Displacement and gentrification are the greatest threats to culture in NYC, because culture is rooted in place, and skyrocketing rent threatens to displace working class black communities and communities of color, working artists, and underfunded arts organizations. The contracting of real estate development firms James Lima Planning + Development and BJH Advisors LLC as NYC Cultural Plan consultants indicates that yet again, arts and culture are being used as a Trojan Horse to usher in still more gentrification and displacement. We demand a plan that calls for the elimination of these pro-developer policies and rezonings, for an immediate rent freeze, and for the development of more just rent control policies at the State and City levels.

The exploitation of artists and other low-wage workers has always been a threat to culture in NYC, but in combination with the housing crisis, that threat places most artists, especially those who are working-class people of color, close to their breaking point. From low-wage workers servicing museums, to underpaid administrators of nonprofit organizations, to the unpaid labor of artists—workers across the supply chain contribute to making the arts a multi-billion dollar industry.  We demand a plan that insures equitable and adequate wages and employee benefits and protections to artists and workers in the field of culture, and additional supports to artists and workers of color

Cultural funding is among the most inequitably distributed resources in NYC, and the policies of the Department of Cultural Affairs (DCLA) exacerbate that inequity by giving nearly 60% of its funding to Manhattan alone out of the five boroughs, and almost 80% of its funding to only 33 of the 1,000+ organizations funded. Inadequate funding to poor neighborhoods – and austerity in public services generally – operates in tandem with real estate development schemes to displace communities; inadequate funding to small and POC-run organizations makes it difficult to pay adequate wages and artist fees. We demand a plan with generous and equitable public cultural funding that directs all increases in DCLA funding to the neighborhoods, organizations, and artists who need it the most, rather than to institutions that are already receiving generous allocations, many of which are not adequately serving the communities they purport to.

We, the people, demand a cultural plan with concrete policies to: 1. End displacement and gentrification in NYC; 2. Insure equitable wages for artists and cultural workers; 3. Distribute public funding equitably; and 4. Provide additional supports to communities, organizations, and artists of color, to begin to rectify the documented history of neglect and disinvestment for these groups in NYC. 
We further demand that changes in funding and housing policies be subject to community control – that the neighborhoods to be affected by policy changes determine the specifics. The most crucial component of equity is equity in power and in decision-making, and we will accept nothing less. 

The calendar link below will provide information pertaining to the the scheduled events, such as the National Endowment for the Arts Rally, on April 3. Here is the link to the full schedule:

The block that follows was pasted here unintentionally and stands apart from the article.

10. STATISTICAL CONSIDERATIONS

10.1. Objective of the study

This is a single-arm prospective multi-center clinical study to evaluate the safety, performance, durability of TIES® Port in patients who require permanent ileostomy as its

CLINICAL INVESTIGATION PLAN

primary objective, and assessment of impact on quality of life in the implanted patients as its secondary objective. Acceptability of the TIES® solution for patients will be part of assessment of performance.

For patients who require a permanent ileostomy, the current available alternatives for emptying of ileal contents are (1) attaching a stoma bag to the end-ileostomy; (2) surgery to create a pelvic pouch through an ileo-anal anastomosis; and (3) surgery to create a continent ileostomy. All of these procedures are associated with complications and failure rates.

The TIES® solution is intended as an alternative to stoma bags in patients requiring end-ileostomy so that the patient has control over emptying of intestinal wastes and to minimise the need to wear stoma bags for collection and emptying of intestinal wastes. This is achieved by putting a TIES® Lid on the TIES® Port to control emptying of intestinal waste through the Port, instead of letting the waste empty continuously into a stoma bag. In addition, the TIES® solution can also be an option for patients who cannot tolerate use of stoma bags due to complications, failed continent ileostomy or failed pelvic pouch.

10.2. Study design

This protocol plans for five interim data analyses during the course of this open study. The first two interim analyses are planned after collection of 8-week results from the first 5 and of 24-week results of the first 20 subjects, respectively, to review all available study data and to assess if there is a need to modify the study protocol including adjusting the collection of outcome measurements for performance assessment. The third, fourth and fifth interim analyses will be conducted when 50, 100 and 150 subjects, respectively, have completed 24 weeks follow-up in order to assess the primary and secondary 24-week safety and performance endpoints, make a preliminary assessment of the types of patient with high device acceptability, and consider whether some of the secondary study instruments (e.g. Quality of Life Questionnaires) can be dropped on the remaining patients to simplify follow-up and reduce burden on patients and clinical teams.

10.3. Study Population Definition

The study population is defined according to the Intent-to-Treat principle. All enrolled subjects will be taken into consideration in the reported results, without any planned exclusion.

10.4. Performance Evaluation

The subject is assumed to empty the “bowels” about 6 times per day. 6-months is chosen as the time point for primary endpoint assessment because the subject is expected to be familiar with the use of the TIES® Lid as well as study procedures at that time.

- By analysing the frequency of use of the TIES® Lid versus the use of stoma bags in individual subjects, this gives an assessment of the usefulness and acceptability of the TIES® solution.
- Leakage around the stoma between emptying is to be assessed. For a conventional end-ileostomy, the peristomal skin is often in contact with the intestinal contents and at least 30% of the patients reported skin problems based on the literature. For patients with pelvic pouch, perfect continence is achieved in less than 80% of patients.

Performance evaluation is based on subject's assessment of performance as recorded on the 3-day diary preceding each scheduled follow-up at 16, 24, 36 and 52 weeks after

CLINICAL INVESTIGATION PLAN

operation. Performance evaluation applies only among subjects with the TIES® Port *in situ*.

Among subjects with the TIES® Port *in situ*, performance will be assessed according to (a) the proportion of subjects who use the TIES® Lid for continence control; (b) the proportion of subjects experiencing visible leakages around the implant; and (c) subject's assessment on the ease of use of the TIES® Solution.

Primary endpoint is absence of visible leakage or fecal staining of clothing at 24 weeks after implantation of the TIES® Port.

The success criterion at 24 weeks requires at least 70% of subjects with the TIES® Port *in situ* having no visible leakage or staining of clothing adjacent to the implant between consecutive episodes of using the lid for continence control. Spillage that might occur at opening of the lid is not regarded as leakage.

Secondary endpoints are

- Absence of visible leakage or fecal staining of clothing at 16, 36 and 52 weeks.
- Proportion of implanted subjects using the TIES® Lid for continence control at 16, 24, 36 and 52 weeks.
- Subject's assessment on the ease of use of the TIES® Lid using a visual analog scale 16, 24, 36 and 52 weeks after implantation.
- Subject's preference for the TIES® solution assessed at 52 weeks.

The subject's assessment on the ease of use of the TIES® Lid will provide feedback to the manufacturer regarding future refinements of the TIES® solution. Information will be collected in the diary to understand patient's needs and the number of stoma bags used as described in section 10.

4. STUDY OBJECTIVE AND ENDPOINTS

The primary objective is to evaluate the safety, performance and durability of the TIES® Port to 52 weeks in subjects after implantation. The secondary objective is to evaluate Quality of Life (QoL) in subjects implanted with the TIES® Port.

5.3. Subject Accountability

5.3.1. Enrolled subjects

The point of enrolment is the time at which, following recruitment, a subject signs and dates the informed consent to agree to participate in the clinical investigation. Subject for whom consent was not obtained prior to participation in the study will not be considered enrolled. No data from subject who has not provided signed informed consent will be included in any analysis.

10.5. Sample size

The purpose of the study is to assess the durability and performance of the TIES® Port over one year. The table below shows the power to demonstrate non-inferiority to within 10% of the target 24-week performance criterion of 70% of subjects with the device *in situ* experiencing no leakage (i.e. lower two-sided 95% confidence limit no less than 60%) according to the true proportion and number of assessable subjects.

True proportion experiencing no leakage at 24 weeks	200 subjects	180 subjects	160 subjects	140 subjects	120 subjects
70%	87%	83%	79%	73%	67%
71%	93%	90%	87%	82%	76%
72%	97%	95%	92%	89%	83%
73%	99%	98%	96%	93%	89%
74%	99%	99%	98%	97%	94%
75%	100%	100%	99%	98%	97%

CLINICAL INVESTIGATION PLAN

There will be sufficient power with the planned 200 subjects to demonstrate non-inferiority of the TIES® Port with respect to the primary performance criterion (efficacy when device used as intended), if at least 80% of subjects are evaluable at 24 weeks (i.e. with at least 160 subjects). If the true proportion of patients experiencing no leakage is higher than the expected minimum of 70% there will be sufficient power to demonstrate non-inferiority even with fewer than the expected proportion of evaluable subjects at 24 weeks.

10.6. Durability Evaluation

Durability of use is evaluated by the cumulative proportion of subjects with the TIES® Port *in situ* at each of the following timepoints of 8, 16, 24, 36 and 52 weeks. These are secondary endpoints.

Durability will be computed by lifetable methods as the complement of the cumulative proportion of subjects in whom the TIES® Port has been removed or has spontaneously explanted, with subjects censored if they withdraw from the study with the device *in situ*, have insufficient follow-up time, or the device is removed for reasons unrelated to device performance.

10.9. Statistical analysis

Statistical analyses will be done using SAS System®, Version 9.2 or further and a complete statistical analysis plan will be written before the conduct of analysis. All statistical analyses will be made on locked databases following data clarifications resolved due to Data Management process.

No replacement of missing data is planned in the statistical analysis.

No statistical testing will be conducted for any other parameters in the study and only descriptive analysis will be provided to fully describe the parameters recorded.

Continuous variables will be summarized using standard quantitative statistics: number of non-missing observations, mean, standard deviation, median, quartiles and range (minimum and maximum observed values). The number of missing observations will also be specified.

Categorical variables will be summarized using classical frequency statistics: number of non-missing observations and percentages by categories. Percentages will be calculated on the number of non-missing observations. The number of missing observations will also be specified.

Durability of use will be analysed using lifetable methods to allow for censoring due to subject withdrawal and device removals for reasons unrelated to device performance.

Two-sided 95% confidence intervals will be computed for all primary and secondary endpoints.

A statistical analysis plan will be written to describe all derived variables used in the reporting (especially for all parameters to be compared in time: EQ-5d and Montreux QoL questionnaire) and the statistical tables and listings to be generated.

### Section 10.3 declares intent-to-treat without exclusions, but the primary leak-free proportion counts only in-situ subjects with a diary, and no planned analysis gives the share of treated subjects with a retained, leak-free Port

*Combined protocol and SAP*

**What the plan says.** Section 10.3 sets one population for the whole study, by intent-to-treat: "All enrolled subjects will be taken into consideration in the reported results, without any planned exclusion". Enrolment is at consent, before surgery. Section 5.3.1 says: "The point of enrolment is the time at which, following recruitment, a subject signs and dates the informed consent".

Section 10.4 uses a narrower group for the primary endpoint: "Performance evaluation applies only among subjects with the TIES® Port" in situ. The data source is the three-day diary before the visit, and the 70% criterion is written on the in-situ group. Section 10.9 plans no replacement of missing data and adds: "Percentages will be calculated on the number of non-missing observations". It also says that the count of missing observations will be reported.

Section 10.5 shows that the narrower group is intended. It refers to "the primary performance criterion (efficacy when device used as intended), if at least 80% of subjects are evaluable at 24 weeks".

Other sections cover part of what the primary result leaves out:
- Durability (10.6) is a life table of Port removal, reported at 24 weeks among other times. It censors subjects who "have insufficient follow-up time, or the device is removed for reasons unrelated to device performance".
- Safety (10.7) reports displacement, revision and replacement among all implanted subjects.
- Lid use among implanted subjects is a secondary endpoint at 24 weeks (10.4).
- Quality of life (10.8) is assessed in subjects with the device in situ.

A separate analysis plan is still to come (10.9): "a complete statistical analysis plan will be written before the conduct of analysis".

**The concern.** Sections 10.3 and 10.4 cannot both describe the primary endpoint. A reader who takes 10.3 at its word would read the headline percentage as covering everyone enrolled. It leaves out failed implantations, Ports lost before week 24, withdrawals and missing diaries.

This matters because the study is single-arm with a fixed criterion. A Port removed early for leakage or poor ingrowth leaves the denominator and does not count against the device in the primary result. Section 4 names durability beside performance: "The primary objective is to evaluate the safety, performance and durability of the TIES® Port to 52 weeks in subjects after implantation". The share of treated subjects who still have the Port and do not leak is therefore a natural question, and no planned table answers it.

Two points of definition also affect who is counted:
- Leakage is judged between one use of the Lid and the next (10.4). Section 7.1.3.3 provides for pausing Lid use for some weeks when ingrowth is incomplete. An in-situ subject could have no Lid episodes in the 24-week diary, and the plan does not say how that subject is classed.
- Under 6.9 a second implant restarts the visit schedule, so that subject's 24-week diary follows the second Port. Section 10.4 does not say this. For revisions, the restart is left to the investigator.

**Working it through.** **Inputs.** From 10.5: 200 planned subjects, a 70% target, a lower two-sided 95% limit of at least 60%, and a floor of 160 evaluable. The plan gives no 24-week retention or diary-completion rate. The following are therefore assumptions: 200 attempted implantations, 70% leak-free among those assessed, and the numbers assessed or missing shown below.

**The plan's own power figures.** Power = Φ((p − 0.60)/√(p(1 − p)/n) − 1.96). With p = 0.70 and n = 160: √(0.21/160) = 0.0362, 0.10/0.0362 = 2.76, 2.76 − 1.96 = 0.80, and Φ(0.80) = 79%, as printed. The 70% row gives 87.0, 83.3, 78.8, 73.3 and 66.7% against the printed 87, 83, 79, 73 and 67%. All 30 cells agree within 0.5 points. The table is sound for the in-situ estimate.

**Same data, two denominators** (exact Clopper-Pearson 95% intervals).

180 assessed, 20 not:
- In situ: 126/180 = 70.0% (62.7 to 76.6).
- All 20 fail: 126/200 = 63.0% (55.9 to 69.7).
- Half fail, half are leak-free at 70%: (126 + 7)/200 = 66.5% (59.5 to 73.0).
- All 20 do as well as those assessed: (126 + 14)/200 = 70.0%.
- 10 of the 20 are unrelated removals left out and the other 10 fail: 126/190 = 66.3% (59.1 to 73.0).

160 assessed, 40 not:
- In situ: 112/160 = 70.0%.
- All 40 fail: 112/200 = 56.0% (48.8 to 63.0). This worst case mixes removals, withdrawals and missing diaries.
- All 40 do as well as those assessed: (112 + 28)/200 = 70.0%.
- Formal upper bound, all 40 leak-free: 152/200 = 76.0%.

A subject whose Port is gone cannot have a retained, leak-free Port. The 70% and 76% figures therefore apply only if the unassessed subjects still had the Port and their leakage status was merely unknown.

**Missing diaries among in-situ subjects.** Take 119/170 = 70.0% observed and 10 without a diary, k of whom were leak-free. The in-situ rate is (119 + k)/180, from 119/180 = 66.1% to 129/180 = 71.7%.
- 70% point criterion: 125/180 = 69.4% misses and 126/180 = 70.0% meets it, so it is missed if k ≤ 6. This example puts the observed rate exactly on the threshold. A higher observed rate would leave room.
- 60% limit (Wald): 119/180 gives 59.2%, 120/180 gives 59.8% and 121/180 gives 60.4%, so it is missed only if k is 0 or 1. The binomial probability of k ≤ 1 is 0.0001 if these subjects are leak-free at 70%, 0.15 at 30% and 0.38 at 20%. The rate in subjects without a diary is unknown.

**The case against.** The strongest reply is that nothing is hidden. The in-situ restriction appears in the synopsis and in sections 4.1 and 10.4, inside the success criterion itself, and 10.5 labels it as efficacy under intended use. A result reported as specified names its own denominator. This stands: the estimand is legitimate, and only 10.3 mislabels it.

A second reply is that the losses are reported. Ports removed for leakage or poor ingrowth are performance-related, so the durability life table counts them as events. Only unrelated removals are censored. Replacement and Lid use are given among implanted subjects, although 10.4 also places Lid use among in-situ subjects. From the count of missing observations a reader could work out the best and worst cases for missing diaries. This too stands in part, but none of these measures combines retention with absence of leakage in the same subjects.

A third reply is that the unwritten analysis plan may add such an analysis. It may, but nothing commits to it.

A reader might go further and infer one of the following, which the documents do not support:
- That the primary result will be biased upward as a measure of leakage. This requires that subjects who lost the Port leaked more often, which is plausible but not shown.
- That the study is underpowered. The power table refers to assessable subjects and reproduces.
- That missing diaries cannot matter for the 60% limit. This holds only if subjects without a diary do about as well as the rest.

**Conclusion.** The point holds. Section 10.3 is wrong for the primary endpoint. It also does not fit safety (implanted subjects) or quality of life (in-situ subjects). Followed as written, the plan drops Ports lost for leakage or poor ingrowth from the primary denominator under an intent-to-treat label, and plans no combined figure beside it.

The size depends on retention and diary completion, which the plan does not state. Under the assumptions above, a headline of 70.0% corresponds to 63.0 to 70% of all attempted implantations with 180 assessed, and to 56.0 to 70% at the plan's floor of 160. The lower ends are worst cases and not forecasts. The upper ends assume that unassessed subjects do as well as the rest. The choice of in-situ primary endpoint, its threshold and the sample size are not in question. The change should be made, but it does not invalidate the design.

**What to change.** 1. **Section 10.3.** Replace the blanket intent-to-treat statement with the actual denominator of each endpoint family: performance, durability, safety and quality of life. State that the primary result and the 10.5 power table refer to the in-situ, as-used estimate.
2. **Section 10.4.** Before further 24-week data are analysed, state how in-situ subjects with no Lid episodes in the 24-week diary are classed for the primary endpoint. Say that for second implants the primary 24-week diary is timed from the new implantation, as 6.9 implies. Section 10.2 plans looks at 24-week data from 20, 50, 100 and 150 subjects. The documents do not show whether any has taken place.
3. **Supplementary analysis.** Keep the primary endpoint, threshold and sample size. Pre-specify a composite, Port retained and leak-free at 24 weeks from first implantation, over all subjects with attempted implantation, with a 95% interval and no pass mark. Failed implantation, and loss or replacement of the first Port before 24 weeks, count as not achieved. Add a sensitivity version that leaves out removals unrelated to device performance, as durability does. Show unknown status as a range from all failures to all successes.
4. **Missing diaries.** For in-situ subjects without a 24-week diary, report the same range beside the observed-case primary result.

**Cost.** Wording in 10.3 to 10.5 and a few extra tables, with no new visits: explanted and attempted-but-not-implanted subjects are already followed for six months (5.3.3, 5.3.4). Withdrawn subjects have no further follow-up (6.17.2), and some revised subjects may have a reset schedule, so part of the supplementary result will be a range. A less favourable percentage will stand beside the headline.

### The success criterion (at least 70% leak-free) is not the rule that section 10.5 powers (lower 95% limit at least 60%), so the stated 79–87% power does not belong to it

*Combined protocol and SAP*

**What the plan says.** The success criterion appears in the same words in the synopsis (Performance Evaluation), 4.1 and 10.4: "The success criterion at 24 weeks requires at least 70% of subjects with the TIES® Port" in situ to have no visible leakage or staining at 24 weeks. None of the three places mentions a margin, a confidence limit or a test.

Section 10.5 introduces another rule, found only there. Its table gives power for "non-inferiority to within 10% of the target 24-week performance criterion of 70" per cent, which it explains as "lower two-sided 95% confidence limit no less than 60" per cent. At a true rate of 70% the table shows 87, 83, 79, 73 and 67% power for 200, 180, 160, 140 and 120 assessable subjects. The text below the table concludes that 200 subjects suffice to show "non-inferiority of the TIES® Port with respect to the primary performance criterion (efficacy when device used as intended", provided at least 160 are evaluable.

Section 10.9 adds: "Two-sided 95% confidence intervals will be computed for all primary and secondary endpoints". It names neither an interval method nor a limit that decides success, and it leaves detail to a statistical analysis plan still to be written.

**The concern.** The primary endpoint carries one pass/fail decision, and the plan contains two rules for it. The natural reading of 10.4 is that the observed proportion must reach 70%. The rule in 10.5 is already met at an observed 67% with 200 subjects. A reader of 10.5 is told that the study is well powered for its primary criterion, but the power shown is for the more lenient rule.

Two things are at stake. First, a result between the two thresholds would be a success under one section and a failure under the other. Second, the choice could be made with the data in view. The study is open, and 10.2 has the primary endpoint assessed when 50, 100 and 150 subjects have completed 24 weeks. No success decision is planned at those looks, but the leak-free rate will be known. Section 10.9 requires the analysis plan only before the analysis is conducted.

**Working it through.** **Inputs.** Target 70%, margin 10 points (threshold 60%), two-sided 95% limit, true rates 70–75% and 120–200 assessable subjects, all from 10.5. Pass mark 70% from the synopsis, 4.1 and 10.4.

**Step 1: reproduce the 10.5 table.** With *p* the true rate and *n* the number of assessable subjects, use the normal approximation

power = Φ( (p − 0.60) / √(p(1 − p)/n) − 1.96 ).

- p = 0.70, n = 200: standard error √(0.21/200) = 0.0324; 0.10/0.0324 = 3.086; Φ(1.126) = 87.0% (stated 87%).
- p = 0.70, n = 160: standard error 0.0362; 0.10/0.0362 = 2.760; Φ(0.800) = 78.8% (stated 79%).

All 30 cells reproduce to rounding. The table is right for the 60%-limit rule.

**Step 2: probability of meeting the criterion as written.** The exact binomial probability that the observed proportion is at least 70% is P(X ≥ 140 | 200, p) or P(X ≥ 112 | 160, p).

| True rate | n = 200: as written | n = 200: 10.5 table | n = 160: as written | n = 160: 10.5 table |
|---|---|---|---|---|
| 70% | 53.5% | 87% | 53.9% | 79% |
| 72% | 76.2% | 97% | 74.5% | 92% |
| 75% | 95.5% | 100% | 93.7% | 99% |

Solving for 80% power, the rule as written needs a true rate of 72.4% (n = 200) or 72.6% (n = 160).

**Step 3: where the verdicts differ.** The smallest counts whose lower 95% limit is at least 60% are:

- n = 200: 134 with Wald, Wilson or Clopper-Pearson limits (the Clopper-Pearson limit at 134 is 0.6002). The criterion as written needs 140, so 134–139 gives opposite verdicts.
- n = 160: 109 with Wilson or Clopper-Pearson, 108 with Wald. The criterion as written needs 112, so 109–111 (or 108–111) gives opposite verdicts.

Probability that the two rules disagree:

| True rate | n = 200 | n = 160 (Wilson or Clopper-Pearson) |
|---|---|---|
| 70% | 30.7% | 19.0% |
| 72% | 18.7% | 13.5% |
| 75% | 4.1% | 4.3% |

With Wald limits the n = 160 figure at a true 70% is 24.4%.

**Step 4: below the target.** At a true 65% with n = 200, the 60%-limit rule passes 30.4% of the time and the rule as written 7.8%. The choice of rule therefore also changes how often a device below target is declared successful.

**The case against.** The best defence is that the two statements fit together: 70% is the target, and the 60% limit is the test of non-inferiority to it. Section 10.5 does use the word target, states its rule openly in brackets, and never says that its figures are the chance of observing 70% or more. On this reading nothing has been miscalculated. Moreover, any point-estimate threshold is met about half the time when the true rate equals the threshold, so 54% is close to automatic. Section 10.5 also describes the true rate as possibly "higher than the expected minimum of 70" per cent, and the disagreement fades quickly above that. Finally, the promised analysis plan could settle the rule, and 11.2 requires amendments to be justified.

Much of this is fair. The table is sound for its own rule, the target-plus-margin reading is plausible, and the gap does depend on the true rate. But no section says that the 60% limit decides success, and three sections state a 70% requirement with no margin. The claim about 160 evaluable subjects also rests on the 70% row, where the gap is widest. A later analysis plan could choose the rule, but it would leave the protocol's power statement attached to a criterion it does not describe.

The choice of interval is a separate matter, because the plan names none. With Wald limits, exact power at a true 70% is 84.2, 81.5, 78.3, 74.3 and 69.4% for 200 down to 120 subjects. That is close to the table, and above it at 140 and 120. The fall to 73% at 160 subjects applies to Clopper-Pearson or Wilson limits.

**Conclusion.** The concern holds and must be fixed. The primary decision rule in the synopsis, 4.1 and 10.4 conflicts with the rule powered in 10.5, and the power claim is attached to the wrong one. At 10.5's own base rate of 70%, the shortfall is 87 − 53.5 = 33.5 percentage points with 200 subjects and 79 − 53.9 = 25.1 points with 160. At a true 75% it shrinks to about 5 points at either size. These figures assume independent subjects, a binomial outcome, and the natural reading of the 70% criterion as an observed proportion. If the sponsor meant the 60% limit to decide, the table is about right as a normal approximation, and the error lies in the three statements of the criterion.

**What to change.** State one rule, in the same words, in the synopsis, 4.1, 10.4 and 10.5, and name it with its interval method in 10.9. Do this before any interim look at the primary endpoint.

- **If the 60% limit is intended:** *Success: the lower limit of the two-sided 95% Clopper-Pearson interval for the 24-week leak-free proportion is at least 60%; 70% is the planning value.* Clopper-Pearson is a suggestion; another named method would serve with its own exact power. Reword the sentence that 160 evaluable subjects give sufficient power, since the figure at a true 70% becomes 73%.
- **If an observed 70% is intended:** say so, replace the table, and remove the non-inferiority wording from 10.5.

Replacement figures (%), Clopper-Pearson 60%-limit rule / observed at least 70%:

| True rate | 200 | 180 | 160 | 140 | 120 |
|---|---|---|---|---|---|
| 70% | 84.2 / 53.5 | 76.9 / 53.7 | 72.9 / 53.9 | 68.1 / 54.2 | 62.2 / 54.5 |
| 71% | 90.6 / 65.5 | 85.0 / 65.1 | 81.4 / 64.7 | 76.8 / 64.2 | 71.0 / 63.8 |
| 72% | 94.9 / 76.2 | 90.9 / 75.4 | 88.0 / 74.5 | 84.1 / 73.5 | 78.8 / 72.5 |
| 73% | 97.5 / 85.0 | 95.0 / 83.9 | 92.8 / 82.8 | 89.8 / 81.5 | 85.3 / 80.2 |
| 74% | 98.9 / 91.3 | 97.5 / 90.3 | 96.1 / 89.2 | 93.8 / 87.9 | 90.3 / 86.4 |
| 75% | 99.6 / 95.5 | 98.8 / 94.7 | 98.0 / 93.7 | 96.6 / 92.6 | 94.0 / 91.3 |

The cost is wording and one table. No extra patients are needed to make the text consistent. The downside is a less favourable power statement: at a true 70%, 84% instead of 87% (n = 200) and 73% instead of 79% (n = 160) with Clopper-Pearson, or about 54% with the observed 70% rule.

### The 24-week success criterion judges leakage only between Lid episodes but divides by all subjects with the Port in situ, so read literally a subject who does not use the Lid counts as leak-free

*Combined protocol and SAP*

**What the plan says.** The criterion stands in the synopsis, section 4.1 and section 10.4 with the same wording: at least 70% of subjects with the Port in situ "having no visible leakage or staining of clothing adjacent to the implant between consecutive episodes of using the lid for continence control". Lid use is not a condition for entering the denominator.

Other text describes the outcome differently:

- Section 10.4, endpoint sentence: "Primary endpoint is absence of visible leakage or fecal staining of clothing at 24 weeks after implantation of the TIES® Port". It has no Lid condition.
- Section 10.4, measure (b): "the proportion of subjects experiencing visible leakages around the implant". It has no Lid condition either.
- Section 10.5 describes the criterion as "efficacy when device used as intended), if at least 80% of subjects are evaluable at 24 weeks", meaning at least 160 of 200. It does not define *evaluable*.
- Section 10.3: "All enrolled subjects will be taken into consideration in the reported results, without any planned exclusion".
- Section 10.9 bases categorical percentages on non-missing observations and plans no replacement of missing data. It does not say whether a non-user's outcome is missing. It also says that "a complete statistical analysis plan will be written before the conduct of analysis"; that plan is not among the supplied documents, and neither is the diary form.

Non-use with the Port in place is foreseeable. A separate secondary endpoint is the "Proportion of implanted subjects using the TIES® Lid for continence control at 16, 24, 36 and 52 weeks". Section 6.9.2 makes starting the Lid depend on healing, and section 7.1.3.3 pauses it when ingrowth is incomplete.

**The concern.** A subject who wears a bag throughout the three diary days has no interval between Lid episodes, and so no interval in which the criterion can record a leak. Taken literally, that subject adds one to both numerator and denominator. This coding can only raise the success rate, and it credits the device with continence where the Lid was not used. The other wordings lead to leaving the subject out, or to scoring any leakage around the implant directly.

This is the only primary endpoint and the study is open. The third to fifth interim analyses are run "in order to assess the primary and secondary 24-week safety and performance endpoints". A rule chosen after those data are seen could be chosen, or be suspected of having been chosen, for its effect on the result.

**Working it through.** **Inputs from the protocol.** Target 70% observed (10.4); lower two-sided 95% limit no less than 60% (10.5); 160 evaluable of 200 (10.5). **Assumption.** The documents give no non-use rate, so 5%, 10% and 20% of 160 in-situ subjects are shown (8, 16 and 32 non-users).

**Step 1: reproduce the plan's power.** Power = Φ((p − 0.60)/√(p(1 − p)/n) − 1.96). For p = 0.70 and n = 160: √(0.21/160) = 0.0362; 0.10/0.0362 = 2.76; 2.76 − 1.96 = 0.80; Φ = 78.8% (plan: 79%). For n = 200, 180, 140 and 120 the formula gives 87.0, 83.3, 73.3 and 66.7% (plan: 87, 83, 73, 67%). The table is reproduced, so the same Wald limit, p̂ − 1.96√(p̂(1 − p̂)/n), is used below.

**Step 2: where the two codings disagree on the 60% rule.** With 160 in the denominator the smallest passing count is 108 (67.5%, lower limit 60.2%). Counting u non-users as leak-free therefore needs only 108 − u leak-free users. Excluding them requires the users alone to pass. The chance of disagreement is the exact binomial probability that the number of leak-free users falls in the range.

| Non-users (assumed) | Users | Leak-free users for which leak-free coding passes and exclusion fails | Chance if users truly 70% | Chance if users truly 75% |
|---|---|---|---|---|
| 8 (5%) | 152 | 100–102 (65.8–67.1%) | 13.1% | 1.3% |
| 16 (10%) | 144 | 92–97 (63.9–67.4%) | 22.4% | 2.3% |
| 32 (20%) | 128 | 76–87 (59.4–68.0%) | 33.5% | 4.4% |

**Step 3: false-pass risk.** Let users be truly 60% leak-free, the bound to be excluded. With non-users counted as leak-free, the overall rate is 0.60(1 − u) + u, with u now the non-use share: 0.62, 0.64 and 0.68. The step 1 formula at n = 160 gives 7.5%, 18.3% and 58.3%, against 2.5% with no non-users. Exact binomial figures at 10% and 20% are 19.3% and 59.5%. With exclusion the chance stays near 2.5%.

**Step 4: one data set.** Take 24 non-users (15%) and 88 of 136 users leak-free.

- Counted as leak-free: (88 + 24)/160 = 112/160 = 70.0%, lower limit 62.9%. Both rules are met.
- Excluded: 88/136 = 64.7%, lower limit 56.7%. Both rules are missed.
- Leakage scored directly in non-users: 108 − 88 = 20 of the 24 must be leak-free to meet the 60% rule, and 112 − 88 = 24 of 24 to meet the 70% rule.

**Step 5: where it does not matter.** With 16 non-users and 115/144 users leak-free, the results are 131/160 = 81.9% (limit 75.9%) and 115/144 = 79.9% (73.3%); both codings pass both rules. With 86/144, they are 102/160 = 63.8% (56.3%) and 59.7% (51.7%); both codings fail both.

The calendar will continually be updated by the People's Cultural Plan.

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Monday, February 27, 2017
Japanese American Incarceration & WW II: Could It Happen Again?

On February 23rd, the New York chapter of the Japanese American Citizens League (JACL) held a panel on 49W 45th Street (11th Floor) to discuss the Internment of Japanese American, which spanned from 1942 to 1946, during World War II. 

To provide brief context, on February 12, 1942, two months following the attack on Pearl Harbor, President Franklin D. Roosevelt authorized the deportation and incarceration of Japanese Americans with Executive Order 9066. Individuals of Japanese ancestry, or anyone with “one drop of Japanese blood,” were forced to evacuate from their homes and relocate to the internment camps located across the western United States. Ultimately, between 110,000 and 120,000 individuals were placed in, what panelist speaker Sam Mihara* called, “America’s Concentration Camps.” It is important to note that Mihara, as well as other guest speaker Madeline Sugimoto**, were imprisoned, along with their families, under Executive Order 9066, when they were little children. 

Photo by Bob Lee

Photo by Bob Lee

Using visual archives from renowned artists, such as Henry Sugimoto (father of Madeline Sugimoto) and Dorothea Lange, Mihara and Sugimoto outlined the events that led to Executive Order 9066, the experience of living in “America’s Concentration Camps,” and the consequences — both political, ethical, and personal — of the mass incarceration of the Japanese American community. 

Photo by Bob Lee
Original Photograph by Dorothea Lange

At the end of their presentations, the floor was open to the public. Instantly, a question regarding today’s political turmoil filled the room: “Could this happen again?” Mihira’s answer was worrisome but anticipated: “It already has.” 

Sound Familiar?
Photo by Bob Lee

He proceeded to explain how Donald Trump himself — an authoritarian who twists his (meager) words in order to antagonize the oppressed and vulnerable — and his administration have already taken drastic steps, similar to President Roosevelt in 1942, to marginalize and oppress the Muslim community. However, according the Mihira, the biggest concern people should have relates to bystanders. Those who observe but do not intervene, those who sympathize but do not act, play a significant role in the approval of massive atrocities such as the Executive Order 9066. He claimed that it is crucial that bystanders, whether or not directly effected by the policies proposed by Trump and his administration, should speak up and intervene.